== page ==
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A gay nightclub. Latin night. Forty-nine dead. Fifty-three wounded. June 12, 2016: the worst mass shooting in recent American history (CNN).

This shooting was a homophobic hate crime that did not spark discussion about homophobia, hate crimes, mental health, or gun control. Instead, it sparked a discussion about Islam. The Pulse nightclub shooting was a horrific act of terrorism, but it cannot become an excuse for Islamophobia.

During his 911 calls to the Orlando Police Department, the shooter, Omar Mateen, pledged allegiance to the Islamic State. This prompted a flurry of Islamophobic reactions, including presidential nominee Donald Trump calling for a ban on Muslim immigrants. But blaming all Muslims for the actions of one man leads onlyto more hatred, as it unreasonably condemns an entire group of people.

In addition, this kind of reaction does not address the many roots of violence in the United States. Tragedies like the Pulse shooting present an opportunity to discuss mental health issues and gun control reform and should not be used as an excuse to isolate and oppress an entire community. Rather, the aftermath of such events should be regarded as a time to consider which laws or policies require reform.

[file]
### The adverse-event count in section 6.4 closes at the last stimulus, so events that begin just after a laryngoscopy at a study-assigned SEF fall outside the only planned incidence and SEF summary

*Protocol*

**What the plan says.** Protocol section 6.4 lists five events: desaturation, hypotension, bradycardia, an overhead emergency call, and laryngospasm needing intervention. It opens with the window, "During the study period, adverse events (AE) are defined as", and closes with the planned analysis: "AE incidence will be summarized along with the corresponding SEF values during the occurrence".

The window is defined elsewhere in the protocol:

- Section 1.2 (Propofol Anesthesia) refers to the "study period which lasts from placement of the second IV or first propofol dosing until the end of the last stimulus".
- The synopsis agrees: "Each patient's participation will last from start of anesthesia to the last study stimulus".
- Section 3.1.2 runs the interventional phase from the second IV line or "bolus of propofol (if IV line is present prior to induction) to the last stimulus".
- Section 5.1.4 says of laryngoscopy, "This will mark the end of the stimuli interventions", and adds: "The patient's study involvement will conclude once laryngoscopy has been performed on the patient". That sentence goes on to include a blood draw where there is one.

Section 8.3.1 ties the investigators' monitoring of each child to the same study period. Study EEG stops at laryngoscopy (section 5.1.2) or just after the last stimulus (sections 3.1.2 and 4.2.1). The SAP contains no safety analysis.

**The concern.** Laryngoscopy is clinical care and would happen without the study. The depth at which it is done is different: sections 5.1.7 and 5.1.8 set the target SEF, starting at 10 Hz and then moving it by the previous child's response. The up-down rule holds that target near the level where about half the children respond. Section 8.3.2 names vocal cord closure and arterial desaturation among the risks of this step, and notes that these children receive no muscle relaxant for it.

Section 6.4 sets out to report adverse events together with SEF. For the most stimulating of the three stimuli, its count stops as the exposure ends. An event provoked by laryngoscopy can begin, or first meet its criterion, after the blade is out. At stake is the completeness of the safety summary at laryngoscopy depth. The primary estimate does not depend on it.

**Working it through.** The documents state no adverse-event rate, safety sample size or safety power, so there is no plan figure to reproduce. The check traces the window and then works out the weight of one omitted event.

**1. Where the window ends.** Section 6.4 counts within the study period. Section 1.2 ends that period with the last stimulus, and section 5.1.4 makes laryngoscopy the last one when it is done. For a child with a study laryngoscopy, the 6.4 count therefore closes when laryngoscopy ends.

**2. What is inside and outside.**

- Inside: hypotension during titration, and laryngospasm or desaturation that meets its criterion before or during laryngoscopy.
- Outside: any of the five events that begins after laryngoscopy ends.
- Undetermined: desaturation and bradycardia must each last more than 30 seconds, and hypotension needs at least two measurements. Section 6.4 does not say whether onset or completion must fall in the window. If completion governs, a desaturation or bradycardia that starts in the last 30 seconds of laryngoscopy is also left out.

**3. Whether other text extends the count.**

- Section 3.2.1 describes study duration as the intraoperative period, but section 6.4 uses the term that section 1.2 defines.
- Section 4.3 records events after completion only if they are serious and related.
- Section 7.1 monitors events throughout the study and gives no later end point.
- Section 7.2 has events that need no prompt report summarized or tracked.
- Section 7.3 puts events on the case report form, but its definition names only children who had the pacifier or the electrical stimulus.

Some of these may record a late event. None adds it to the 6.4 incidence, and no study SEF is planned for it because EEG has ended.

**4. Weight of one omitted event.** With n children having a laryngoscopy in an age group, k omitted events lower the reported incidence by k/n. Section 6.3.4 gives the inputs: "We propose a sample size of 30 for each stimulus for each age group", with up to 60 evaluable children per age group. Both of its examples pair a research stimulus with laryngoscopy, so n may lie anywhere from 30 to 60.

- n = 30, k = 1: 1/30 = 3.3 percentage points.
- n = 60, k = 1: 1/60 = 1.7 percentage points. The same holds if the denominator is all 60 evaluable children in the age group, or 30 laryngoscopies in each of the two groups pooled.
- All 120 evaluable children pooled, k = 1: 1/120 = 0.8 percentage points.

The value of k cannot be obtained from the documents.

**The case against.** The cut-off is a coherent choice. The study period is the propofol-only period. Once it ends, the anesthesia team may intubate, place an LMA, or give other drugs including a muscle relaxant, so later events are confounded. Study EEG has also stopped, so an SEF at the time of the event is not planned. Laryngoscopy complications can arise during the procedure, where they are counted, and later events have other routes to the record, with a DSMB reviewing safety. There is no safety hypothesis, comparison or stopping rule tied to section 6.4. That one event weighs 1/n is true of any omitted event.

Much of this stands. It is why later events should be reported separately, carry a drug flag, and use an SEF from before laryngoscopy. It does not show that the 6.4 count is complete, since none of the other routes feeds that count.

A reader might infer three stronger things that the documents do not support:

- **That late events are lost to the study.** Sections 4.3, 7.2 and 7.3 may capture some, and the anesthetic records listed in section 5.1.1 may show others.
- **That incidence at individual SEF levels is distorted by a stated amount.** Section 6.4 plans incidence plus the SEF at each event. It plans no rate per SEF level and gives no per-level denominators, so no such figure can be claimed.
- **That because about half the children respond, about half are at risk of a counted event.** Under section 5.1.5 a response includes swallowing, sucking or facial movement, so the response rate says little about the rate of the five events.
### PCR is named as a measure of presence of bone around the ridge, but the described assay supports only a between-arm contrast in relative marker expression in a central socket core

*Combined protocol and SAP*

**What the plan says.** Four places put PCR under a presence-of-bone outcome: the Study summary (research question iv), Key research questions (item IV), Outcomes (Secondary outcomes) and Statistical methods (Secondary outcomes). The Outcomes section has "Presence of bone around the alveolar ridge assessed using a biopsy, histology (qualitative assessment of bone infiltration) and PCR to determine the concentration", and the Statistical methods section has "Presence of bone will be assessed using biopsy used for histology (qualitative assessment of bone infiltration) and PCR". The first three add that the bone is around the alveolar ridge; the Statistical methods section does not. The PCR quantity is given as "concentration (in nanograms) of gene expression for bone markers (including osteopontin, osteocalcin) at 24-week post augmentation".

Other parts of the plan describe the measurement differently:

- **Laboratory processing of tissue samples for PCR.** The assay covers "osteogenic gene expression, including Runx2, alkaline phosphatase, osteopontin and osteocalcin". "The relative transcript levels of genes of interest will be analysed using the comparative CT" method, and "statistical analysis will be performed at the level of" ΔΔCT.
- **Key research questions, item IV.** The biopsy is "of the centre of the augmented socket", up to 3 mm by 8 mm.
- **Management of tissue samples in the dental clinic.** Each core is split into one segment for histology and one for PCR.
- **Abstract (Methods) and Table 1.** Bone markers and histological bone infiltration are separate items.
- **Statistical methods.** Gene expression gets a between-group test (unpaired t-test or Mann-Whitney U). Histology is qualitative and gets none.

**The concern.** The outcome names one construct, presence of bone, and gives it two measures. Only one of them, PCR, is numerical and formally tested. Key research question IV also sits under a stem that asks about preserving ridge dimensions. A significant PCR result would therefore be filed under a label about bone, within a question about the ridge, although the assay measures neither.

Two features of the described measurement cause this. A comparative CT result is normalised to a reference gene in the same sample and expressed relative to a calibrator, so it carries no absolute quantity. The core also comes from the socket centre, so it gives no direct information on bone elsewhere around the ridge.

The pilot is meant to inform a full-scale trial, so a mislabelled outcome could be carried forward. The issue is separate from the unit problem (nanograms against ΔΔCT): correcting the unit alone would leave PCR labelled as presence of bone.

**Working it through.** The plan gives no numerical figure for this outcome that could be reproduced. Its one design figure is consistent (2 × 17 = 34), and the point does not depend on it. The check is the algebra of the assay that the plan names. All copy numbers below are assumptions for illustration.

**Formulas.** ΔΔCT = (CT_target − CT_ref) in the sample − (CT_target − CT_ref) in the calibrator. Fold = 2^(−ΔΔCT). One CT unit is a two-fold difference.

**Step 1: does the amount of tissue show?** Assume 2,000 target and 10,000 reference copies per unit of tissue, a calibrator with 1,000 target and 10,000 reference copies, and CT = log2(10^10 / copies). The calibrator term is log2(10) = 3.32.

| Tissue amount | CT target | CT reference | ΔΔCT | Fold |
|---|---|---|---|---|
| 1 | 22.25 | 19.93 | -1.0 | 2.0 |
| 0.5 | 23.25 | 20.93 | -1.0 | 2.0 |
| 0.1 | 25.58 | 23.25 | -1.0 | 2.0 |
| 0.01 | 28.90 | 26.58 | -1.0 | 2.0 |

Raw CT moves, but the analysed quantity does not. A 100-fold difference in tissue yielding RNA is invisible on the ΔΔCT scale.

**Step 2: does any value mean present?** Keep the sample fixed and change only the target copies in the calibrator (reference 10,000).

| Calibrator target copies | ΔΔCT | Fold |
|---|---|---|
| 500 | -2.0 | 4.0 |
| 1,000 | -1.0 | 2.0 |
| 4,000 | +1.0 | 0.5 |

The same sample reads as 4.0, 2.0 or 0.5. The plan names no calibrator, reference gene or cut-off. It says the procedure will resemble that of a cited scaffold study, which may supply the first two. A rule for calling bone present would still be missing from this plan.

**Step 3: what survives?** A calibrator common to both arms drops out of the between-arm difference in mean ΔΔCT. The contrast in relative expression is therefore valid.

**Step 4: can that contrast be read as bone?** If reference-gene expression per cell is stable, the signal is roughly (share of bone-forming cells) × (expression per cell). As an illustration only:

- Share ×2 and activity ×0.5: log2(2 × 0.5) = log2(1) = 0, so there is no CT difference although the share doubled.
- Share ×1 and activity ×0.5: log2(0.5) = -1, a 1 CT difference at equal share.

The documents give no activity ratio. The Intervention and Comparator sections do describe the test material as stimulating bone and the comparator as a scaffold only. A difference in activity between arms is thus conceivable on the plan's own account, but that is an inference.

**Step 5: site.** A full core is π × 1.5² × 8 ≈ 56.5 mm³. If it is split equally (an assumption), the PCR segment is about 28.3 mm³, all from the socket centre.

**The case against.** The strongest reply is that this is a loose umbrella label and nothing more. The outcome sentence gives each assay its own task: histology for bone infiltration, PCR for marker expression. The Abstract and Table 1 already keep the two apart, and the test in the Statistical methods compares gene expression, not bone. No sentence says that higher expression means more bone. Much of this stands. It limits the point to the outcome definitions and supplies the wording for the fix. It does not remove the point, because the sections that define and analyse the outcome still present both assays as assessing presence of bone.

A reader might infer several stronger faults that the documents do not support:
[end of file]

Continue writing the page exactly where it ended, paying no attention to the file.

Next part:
The majority of perpetrators of mass shootings are not Muslim. Treating every Muslim as a threat and acting as if Islam is a breeding ground for violence is not only a ludicrous act of discrimination but statistically illogical. From 1980 to 2005, 94% of terrorist acts in the U.S. were committed by non-Muslims, according to the Huffington Post. Treating Islam as the root of terrorism is both unjust and baseless.

When a Muslim commits an act of terrorism, the media automatically focuses on his or her faith, yet the same is never true for perpetrators of other religions. This is especially unjust considering that Americans are twice as likely to be killed by white, right-wing, non-Muslim extremists than by radical Islamists.

Omar Mateen committed a horrific crime and his actions cannot be excused, but Islamophobia cannot be excused either. Mateen’s actions were not a result of Islam, yet media outlets continue to perpetuate this idea, deeming the fact that Mateen allegedly prayed at a mosque days before the attack newsworthy, as if this in and of itself proves that his religious faith caused his actions. Headlines such as “Pulse Shooter Prayed at Mosque 4 Days Before Attack” only spark hatred, unnecessarily adding fuel to the fire.

There is no easy cure for terrorism. There is no perfect remedy for violence in this country. There is no band-aid for the bullet holes that mass shooters leave in their wake. But rather than fixating on the faith of Omar Mateen, we should focus on the victims, their stories and their names. Rather than allowing a hate crime to fuel more hatred, we should let it fuel a discussion. Forty-nine dead. Fifty-three wounded. Let’s talk about it.